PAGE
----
The Looming Doctor Shortage — And How To Fix It

Mark Green State Senator, Tennessee
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A few years ago, several publicly traded HMOs began restricting doctors to an average seven-minute “encounter” with each patient. Seven-minute health care might be cost efficient, but it is a terrible way to practice medicine — and a new study by Northwestern University’s Kellogg School indicates that unless we act quickly, an existing doctor shortage and the Affordable Care Act are about to shorten the time doctors spend with patients even further.

Northwestern’s Kellogg School examined how the State Children’s Health Insurance Program, SCHIP, affected doctor-patient interactions. While more physicians participated in the program, the study found that the average time each doctor spent with each patient was significantly reduced. What’s more troubling, the study concludes that the same can be expected as a result of the Affordable Care Act.

True, doctors are making much more efficient use of the time we do have by allowing other professionals to conduct some of the more routine tests and examinations, where that’s appropriate and allowed under state law.  But there’s only so much you can do: seven minutes barely allows time to say hello, much less ask the kind of open, probing questions that enable me, as a diagnostician, to draw you out and make you comfortable to talk about symptoms you might not admit to anyone else.

When politicians of all political stripes promised access to affordable health care, nobody told us they had in mind doctor visits of a duration more appropriate to buying a car insurance policy over the phone. Yet that’s what’s happened, and it’s going to get a lot worse.

As of 2010, the U.S. Department of Health estimated that the U.S. had 15,230 fewer doctors than it needs, yet even in the face of the greatest expansion of health care in generations, Washington has kept in place a 14-year freeze on the number of medical residencies.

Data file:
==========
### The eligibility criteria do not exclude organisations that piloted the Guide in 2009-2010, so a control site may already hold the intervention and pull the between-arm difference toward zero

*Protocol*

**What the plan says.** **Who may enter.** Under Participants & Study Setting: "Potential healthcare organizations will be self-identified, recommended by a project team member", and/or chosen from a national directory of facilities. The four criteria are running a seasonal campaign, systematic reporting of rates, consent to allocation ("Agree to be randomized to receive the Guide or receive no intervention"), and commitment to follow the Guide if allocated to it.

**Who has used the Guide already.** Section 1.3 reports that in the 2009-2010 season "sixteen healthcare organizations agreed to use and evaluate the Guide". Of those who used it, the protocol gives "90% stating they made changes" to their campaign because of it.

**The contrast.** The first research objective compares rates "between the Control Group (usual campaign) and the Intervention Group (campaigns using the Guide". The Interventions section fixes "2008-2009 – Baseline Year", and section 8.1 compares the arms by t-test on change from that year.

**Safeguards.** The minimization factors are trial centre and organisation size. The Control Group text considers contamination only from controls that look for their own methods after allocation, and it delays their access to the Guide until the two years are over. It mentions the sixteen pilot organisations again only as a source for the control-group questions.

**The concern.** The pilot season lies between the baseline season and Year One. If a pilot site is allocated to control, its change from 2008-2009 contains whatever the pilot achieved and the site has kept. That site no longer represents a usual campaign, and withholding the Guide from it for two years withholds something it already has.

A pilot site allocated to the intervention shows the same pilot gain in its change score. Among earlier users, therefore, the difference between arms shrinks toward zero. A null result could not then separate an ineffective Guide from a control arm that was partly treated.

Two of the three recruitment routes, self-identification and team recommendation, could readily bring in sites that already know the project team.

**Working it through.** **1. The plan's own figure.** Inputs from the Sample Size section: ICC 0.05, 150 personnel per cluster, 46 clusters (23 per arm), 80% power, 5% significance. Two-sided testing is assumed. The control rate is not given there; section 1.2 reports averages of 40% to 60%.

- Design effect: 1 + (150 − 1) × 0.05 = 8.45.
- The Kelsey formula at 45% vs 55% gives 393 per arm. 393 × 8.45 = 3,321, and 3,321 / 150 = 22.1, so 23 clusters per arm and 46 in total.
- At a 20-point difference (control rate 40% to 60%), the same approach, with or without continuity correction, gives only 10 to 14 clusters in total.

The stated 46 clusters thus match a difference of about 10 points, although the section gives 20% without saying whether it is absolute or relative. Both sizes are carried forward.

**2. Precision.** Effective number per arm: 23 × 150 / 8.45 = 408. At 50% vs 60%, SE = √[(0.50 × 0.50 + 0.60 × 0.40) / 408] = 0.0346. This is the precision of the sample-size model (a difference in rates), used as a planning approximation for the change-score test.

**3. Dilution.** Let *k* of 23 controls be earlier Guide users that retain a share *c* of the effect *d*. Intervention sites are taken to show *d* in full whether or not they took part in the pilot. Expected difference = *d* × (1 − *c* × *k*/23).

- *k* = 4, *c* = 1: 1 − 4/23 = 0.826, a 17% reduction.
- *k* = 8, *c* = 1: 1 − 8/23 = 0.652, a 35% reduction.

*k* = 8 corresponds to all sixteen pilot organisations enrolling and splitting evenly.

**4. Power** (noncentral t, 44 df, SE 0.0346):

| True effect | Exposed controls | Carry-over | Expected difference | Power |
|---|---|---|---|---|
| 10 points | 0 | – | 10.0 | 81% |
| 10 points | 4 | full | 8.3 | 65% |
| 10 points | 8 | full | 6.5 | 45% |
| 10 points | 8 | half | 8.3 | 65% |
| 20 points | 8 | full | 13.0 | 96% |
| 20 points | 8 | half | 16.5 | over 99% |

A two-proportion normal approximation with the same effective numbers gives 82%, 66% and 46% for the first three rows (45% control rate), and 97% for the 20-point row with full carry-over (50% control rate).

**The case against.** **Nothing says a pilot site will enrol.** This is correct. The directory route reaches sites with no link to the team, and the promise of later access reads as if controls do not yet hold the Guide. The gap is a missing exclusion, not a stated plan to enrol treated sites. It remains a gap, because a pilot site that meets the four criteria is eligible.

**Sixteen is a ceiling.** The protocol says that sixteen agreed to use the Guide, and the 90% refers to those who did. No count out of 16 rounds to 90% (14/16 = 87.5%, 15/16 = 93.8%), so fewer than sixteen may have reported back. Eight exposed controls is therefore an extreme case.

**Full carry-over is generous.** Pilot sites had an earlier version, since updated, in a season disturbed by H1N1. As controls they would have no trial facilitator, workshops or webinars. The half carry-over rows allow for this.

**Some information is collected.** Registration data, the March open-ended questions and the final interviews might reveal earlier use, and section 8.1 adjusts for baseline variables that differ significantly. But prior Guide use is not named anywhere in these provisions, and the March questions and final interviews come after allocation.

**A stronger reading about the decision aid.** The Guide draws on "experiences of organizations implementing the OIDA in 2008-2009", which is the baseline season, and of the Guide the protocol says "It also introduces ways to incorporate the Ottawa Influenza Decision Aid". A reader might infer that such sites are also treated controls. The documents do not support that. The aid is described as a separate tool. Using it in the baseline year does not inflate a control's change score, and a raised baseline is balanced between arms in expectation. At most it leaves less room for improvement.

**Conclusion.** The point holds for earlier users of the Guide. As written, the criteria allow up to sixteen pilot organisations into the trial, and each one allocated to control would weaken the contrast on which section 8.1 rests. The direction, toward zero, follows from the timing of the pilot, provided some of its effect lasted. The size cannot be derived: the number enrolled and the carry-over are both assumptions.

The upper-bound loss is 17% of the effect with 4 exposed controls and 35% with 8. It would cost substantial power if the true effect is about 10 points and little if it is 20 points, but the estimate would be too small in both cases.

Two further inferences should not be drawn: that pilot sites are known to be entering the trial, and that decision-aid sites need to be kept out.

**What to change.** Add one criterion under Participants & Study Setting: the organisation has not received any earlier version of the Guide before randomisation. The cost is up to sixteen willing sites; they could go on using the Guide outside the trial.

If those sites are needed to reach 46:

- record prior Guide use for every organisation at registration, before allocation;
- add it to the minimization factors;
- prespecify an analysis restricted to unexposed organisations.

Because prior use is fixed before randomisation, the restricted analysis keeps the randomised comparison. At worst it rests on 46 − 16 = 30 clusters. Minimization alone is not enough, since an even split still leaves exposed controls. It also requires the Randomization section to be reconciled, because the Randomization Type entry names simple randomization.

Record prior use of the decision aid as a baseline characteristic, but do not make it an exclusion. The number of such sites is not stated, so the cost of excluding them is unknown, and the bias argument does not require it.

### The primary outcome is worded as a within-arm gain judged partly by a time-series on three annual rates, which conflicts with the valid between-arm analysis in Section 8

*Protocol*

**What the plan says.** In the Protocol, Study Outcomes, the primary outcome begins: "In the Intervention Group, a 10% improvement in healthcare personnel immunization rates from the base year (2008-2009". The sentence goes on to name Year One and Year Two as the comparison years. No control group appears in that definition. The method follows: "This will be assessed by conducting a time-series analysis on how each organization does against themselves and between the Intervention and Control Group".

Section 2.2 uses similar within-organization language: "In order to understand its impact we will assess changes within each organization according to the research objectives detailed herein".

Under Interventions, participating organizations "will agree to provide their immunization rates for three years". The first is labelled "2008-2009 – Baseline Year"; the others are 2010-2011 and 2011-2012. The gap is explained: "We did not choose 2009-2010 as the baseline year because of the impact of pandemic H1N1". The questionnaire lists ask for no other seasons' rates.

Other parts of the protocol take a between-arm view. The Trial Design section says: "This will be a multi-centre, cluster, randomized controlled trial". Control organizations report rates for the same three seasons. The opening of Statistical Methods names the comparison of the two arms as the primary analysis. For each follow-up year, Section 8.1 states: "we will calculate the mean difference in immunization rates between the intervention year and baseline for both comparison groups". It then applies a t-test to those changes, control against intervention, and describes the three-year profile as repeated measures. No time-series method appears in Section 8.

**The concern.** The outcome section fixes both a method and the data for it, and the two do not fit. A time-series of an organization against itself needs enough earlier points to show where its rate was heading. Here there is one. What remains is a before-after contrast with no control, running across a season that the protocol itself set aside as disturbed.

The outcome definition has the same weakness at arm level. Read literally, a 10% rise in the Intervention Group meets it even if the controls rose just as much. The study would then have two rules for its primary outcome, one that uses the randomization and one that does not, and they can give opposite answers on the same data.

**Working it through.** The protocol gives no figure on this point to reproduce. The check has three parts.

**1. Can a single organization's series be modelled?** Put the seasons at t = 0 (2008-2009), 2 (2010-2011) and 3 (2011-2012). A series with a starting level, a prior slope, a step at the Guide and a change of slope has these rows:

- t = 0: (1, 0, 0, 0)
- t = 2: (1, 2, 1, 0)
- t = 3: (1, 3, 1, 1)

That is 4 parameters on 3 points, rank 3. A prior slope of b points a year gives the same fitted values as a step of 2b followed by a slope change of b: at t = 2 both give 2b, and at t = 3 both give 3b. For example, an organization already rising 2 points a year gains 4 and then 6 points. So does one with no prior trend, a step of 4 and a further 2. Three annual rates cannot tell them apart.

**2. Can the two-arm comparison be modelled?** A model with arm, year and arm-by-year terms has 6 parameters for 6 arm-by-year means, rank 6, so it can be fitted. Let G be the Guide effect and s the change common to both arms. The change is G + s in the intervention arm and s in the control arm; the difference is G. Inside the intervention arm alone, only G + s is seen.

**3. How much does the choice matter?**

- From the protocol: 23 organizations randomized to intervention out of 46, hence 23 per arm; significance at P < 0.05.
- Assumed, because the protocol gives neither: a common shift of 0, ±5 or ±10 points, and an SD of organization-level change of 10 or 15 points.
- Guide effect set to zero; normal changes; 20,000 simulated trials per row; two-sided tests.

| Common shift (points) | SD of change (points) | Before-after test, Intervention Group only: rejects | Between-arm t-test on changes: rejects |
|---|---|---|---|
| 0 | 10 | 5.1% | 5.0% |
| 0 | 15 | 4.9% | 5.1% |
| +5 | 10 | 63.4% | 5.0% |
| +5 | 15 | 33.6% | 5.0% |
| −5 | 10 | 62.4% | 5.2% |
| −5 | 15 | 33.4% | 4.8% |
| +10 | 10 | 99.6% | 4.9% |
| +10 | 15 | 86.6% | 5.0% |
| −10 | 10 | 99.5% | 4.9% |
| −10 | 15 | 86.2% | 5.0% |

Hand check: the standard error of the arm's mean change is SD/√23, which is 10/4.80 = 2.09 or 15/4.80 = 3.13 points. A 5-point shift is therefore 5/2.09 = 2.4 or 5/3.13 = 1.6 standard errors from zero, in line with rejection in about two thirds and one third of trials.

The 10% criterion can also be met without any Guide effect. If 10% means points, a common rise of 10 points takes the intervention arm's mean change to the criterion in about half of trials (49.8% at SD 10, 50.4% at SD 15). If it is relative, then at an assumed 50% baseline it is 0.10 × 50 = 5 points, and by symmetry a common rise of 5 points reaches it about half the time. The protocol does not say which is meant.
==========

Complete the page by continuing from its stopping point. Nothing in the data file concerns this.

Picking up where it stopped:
The doctor shortage isn’t news; we’ve been aware of it since at least 2006, and the academic community has responded, opening 11 new medical schools since 2007, with 18 more medical schools in the pipeline.

Yet the number of medical residencies, funded by Medicare, has been unchanged since the Balanced Budget Act of 1997.

What’s happening is a bottleneck: too many medical school graduates, too few residencies for them to go to. The Chronicle of Higher Education estimates that within the year, there will be more medical school graduates in Texas than there will be residencies for them to fill. Allow much more time in the waiting room if you live in the Lone Star State.

Washington needs to raise the number of medical residencies to accommodate the increasing numbers of medical students — and it needs to do so quickly. Efforts to include an increase in the number of residencies in the Affordable Care Act, but were lost in last-minute bargaining reminiscent of an Istanbul rug bazaar.

It’s not so frenzied now, and it’s time for Democrats and Republicans alike to put their heads together and lift the cap on medical residencies. It isn’t 1997 anymore; health care needs have increased and the number of patients has greatly expanded.

If we don’t, the medical shortage that’s already evident in much of rural America will worsen, and patients will soon have to wait longer — and travel further — to see their doctors.

And seven minutes will seem like an eternity.

Dr. Mark E. Green, M.D., is an emergency room physician and a Republican member of the Tennessee State Senate representing the 22d Senate District (Clarksville).